As God’s focus shifts from the single race of Israel, a confined land, and a single temple, the New Testament-phase church becomes “the Israel of God” (Gal 6:16), “the circumcision” (Php 3:3), “the seed of Abraham” (Gal 3:7, 29), the “Jerusalem above” (Gal 4:24–29), the “temple of God” (Eph 2:21), “a royal priesthood” and a “peculiar people” (1Pe 2:9–10). Consequently, we learn that promises to Israel apply to the church (Jer 31:31–34; Mt 26:28; Ac 15:12–17).
Evangelism is the essential pre-condition to postmillennial success. Apart from Christ we can do nothing (Jn 15:5; Mt 19:26); in him we can do all things (Php 4:13, 19; Mt 17:20). Because he possesses “all authority in heaven and on earth” (Mt 28:18; cp. Eph 1:19–22; Php 2:9–11), his Great Commission expects his people to win converts, baptize them into his body, and then instruct them in “all things” that he taught (Mt 28:19). Due to Christ’s glorious presence with us, the Great Commission expects all nations to convert to Christ (Mt 28:19; Jn 12:32), just as do the prophets (Ps 22:27–28; Isa 2:1–4; Mic 4:1–4). The kingdom comes gradually, growing and ebbing ever stronger as history unfolds over time (Da 2:35ff; Eze 17:22–24; 47:1–9; Mt 13:31–33; Mk 4:26–29).
Three Views on the Millennium and Beyond
(ed. by Darrell Bock)
Presents three views on the millennium: progressive dispensationalist, amillennialist, and reconstructionist postmillennialist viewpoints. Includes separate responses to each view. Ken Gentry provides the postmillennial contribution.
See more study materials at: www.KennethGentry.com
The Christian witness involves exposing evil (Eph 5:11) and calling men to repentance from all unrighteousness in every realm (Lk 3:8; 24:47), so that Christ may take “every thought captive” (2Co 10:5). As citizens of Christ’s kingdom, Christians are to engage every area of life with body, soul, mind, and strength (Mk 12:37) to the glory of God (1Co 10:31; Col 3:17), for they will give an account of every word and deed (Mt 12:36; 2Co 10:5). God’s redemption in Christ will bring the world as a system to salvation (Jn 1:29; 3:17; 1Jn 2:2) as the vast majority of the world’s population converts to him (Jn 12:31; 1Ti 2:6). The stumbling of the Jews in rejecting Christ opens up the prospect of mass conversions from among the Gentiles (Ro 11:12). Eventually the vast majority of Jews and Gentiles alike will convert, leading to the “reconciliation of the world” (Ro 11:15, 25).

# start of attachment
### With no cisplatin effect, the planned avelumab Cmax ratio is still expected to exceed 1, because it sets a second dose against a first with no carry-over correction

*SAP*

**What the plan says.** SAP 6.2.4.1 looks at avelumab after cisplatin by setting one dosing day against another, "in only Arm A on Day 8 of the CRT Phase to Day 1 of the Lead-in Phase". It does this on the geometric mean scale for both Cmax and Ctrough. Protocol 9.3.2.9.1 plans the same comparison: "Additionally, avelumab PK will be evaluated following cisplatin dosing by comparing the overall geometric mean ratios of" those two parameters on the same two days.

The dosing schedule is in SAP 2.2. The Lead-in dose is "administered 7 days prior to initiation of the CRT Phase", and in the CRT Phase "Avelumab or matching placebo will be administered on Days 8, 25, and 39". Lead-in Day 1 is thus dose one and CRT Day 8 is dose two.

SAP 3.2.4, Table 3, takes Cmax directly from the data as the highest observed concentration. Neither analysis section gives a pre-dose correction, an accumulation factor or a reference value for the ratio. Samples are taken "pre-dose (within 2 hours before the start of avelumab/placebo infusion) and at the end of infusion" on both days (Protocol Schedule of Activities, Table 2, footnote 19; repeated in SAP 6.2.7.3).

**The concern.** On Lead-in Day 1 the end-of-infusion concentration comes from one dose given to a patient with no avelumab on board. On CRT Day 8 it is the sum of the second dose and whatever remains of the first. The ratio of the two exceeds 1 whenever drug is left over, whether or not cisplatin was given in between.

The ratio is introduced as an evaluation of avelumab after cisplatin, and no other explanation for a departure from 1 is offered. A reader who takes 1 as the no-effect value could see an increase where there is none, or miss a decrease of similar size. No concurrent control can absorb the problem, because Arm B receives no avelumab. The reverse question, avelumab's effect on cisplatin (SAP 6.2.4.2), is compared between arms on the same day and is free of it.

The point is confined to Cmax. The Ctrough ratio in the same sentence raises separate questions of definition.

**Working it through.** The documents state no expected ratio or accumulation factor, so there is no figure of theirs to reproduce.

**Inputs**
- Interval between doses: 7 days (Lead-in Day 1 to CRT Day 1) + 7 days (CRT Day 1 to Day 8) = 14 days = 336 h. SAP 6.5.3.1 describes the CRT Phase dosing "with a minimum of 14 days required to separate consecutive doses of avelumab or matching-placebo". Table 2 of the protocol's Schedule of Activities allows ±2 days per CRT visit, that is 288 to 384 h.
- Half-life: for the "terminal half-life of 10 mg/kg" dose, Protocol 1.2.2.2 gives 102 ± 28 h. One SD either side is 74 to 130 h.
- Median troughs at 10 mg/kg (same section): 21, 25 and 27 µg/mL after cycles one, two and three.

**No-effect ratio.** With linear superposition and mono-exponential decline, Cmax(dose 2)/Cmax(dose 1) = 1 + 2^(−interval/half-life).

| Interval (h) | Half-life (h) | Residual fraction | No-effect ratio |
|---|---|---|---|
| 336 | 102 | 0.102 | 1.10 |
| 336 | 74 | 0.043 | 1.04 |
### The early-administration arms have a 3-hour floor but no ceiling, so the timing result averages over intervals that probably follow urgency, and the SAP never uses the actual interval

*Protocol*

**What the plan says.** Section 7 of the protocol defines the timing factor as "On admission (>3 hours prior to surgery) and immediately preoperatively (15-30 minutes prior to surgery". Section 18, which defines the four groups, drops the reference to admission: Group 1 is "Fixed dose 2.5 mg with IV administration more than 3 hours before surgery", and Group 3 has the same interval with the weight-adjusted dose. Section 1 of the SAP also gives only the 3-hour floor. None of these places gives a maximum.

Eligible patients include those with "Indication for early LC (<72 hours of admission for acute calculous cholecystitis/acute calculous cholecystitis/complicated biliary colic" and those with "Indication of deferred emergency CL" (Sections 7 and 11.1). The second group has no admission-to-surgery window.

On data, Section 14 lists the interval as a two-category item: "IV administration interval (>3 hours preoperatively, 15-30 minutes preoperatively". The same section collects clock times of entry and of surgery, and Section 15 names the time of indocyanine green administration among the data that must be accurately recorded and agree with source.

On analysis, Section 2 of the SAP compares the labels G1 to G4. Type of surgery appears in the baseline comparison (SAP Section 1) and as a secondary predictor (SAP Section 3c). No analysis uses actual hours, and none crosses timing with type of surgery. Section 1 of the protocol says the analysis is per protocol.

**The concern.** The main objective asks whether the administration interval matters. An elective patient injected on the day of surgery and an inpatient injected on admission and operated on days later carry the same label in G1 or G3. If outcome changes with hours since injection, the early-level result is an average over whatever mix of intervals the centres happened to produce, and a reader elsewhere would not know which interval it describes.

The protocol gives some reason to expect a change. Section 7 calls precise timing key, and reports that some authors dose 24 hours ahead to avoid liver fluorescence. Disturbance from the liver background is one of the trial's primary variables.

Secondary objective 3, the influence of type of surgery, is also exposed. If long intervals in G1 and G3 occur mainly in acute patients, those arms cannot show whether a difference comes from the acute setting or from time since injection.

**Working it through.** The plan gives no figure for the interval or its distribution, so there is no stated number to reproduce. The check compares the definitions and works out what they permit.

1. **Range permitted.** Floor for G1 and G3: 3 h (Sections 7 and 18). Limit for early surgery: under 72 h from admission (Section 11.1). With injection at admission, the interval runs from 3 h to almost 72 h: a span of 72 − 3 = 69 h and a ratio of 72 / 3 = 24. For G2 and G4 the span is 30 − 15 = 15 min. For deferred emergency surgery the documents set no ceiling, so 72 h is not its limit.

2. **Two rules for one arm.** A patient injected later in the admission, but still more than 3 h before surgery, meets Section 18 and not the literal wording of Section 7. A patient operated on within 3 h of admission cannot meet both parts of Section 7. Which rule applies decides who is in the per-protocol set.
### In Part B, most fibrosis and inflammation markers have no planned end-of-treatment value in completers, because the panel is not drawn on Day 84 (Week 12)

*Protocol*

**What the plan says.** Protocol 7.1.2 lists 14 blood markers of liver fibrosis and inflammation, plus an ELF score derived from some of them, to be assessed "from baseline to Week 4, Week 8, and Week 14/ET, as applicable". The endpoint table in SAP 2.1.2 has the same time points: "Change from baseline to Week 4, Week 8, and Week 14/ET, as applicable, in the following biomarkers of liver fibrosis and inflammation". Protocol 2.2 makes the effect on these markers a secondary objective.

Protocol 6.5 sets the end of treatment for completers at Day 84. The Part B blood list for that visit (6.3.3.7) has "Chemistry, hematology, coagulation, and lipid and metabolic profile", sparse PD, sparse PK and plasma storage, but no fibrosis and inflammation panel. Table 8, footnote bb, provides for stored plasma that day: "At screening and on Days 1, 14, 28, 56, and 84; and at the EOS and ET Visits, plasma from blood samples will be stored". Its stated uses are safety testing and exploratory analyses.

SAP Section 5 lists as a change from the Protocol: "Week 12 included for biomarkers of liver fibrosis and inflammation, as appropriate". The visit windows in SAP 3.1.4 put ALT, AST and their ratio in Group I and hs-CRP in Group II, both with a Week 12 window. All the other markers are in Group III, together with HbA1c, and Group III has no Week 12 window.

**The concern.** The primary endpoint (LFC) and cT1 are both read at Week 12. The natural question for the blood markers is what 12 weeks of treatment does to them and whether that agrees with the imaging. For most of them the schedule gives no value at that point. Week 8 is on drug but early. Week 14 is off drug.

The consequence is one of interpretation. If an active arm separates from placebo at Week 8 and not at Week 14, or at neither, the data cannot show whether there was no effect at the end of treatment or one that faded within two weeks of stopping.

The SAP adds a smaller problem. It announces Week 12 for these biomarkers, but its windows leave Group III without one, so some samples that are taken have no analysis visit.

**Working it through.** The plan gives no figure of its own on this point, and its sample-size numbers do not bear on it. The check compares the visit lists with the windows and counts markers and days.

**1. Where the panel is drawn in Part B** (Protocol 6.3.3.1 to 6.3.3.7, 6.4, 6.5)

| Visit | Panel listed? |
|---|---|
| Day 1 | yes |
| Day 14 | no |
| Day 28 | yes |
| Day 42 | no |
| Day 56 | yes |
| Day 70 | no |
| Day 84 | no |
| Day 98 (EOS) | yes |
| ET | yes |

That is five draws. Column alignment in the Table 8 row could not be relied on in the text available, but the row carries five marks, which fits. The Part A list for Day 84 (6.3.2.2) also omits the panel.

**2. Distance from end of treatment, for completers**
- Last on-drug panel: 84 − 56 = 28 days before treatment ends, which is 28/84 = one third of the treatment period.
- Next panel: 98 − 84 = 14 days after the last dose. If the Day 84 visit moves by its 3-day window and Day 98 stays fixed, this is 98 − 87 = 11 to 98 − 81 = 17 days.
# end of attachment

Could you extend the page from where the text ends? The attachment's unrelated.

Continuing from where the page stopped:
Christ is presently ruling and reigning from heaven (1Co 15:25a). He will not return in his second advent until “the end” of history (1Co 15:24), when he turns the kingdom over to the Father (1Co 15:28). His second advent will not occur until he conquers his earthly enemies (1Co 15:24). He will conquer his last enemy, death, at his return when we arise from the dead (1Co 15:26).
Christ’s gifts to his church well equip her for the task of winning the world to him. God the Father delights in the salvation of sinners (Eze 18:23; Lk 15:10). The gospel is nothing less than “the power of God unto salvation” (Ro 1:16; 1Co 1:18, 24). Therefore, the church has the certain hope of victory, not due to her own strength but God’s promise (Ac 13: 47–48; 15:14–19), Christ’s presence (Mt 28:20; Ac 18:10), and the Spirit’s power (Ro 8:9; 1Co 3:16).
Christ binds Satan in principle (i.e., definitively) during his ministry (Mt 12:28–29), thus casting him down from his dominance (Jn 12:31; Lk 17:10) on the basis of his redemptive labor (Col 3:15). Therefore, despite Satan’s great power, Christians may resist him, causing him to flee (Jas 4:7). They may even crush him beneath their feet (Ro 16:20) because “greater is he that is in you, than he that is in the world” (1Jo 4:4).